No one disputes that Terance Gamble, who was convicted of second-degree robbery in 2008, broke the law by possessing the pistol that a police officer found in his car during a traffic stop in Mobile, Alabama, seven years later. In fact, he broke two laws, since both Alabama and the federal government bar people with felony records from owning guns.
Does that mean Gamble committed two offenses? That's the question at the heart of a case that gives the Supreme Court an opportunity to reconsider a longstanding but misbegotten exception to the constitutional ban on double jeopardy, Jacob Sullum writes.
Gamble, whose case the Court will hear on Thursday, was prosecuted and sentenced twice for illegal gun possession, once in state court and once in federal court. As a result, he will remain in prison until February 2020, which is three years later than he would have been released if his punishment had been limited to the state sentence.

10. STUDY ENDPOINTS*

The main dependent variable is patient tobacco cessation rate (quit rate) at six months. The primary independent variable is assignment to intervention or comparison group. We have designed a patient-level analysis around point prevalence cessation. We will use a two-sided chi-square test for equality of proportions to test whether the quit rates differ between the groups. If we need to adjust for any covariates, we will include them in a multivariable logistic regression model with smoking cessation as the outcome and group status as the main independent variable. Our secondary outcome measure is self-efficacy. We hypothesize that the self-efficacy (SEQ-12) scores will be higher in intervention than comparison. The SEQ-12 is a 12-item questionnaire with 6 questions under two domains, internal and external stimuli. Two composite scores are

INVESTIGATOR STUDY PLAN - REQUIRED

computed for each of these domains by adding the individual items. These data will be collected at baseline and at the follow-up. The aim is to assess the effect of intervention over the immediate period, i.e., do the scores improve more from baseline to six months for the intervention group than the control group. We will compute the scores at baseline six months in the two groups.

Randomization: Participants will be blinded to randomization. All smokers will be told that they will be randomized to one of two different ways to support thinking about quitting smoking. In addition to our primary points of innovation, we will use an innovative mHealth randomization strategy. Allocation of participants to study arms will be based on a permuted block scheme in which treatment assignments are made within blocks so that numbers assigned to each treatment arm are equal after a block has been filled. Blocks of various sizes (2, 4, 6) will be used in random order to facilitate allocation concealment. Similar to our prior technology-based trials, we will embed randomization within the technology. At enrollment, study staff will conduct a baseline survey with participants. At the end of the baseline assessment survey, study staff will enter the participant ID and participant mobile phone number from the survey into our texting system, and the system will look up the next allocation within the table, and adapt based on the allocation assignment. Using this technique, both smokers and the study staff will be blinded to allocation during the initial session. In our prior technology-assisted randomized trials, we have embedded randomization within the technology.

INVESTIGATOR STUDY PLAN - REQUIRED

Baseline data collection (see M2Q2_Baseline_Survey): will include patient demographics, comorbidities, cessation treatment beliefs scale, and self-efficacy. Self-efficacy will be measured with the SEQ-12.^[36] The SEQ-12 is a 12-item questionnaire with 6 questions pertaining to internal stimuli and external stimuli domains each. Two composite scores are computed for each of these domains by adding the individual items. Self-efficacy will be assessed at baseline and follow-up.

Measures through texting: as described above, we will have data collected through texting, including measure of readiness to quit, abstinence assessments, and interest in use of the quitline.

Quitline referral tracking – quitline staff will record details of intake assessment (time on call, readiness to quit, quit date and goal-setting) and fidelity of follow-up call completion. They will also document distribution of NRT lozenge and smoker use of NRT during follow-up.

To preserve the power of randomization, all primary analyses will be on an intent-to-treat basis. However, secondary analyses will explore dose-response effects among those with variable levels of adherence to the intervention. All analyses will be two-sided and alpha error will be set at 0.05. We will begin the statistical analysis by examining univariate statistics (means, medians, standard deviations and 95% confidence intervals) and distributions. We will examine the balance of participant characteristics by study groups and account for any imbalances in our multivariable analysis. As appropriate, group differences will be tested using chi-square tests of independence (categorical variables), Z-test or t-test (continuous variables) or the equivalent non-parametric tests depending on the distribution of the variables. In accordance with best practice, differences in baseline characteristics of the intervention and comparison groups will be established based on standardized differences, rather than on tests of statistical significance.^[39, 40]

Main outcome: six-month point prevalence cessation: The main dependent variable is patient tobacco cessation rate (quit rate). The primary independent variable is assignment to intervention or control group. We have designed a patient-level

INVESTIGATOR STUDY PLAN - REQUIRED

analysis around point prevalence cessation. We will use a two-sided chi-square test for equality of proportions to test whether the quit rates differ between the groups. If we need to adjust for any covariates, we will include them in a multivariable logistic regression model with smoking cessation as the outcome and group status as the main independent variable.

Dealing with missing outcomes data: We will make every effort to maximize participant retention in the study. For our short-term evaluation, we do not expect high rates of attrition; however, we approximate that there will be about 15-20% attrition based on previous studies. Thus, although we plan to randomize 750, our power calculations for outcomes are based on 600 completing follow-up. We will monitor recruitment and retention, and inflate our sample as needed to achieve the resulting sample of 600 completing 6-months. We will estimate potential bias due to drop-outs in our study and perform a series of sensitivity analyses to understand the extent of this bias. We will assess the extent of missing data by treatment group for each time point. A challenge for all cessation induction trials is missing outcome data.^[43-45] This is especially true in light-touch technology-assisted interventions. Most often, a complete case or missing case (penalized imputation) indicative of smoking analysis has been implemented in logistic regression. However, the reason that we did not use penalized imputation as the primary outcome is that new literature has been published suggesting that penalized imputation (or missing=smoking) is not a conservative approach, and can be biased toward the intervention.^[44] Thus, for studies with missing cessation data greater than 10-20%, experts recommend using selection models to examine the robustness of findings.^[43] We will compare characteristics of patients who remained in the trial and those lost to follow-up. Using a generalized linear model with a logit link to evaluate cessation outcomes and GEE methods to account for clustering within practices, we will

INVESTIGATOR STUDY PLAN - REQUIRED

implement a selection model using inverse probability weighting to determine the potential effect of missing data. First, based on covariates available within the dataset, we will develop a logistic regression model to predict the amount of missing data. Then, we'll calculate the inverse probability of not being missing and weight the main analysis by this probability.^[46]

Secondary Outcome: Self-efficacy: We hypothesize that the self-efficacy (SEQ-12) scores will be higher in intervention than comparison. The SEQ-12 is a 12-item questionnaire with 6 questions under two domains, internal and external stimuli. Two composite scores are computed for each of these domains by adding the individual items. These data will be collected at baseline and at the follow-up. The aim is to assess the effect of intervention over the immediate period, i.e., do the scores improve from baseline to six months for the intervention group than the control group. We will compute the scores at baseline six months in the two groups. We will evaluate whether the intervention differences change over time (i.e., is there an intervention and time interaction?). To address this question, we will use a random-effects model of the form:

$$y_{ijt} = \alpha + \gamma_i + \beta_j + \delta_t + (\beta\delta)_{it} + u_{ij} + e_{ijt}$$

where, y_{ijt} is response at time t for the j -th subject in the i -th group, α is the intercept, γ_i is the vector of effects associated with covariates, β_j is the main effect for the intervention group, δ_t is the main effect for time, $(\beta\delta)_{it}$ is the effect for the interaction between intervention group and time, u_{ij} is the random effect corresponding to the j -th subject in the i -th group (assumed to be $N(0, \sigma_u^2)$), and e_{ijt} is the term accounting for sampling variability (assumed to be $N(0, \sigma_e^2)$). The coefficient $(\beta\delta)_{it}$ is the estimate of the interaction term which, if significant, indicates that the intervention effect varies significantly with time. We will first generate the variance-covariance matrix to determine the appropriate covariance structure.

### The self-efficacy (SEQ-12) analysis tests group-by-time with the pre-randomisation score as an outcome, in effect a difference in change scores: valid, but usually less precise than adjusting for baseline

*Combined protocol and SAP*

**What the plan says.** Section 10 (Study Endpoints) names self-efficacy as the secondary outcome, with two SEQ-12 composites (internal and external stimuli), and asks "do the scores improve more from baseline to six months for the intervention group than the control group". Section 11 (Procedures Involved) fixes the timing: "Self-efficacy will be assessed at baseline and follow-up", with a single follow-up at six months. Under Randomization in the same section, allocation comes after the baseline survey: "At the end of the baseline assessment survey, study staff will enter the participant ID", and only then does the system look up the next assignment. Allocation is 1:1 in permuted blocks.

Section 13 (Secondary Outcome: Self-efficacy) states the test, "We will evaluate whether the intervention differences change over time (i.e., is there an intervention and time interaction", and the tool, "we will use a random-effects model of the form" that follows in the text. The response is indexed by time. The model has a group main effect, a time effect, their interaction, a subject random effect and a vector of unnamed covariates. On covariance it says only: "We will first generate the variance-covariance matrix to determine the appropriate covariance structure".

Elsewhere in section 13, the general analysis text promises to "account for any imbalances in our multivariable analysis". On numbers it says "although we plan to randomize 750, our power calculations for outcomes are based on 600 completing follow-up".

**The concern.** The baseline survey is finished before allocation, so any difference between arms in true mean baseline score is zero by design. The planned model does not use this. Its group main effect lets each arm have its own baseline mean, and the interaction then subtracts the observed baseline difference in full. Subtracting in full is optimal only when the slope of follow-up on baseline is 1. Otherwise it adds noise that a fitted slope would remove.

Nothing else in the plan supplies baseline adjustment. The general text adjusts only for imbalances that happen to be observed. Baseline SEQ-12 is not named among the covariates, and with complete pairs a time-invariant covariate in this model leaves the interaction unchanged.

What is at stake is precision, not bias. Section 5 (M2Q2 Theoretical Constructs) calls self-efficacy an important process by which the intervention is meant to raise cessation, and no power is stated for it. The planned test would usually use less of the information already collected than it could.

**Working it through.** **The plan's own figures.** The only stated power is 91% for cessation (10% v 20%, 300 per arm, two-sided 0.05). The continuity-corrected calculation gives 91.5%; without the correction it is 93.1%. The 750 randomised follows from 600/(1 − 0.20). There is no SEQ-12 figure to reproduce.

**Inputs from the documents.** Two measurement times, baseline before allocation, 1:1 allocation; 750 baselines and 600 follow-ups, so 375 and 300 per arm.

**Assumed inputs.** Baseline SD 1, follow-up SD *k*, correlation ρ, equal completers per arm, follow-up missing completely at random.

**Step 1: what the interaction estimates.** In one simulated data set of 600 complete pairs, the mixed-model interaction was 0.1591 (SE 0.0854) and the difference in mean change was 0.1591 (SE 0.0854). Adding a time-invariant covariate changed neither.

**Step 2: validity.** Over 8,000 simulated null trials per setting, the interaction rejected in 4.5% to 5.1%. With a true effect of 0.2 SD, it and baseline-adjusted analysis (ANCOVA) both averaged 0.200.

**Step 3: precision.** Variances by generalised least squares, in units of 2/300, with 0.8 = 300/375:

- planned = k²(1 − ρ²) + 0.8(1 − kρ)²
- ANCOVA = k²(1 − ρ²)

On the face of it, Gamble's double punishment violates the Double Jeopardy Clause, which prohibits trying someone twice "for the same offense." But according to a doctrine the Supreme Court first enunciated in 1852, Gamble was punished for two distinct offenses: one against the state of Alabama and one against the federal government.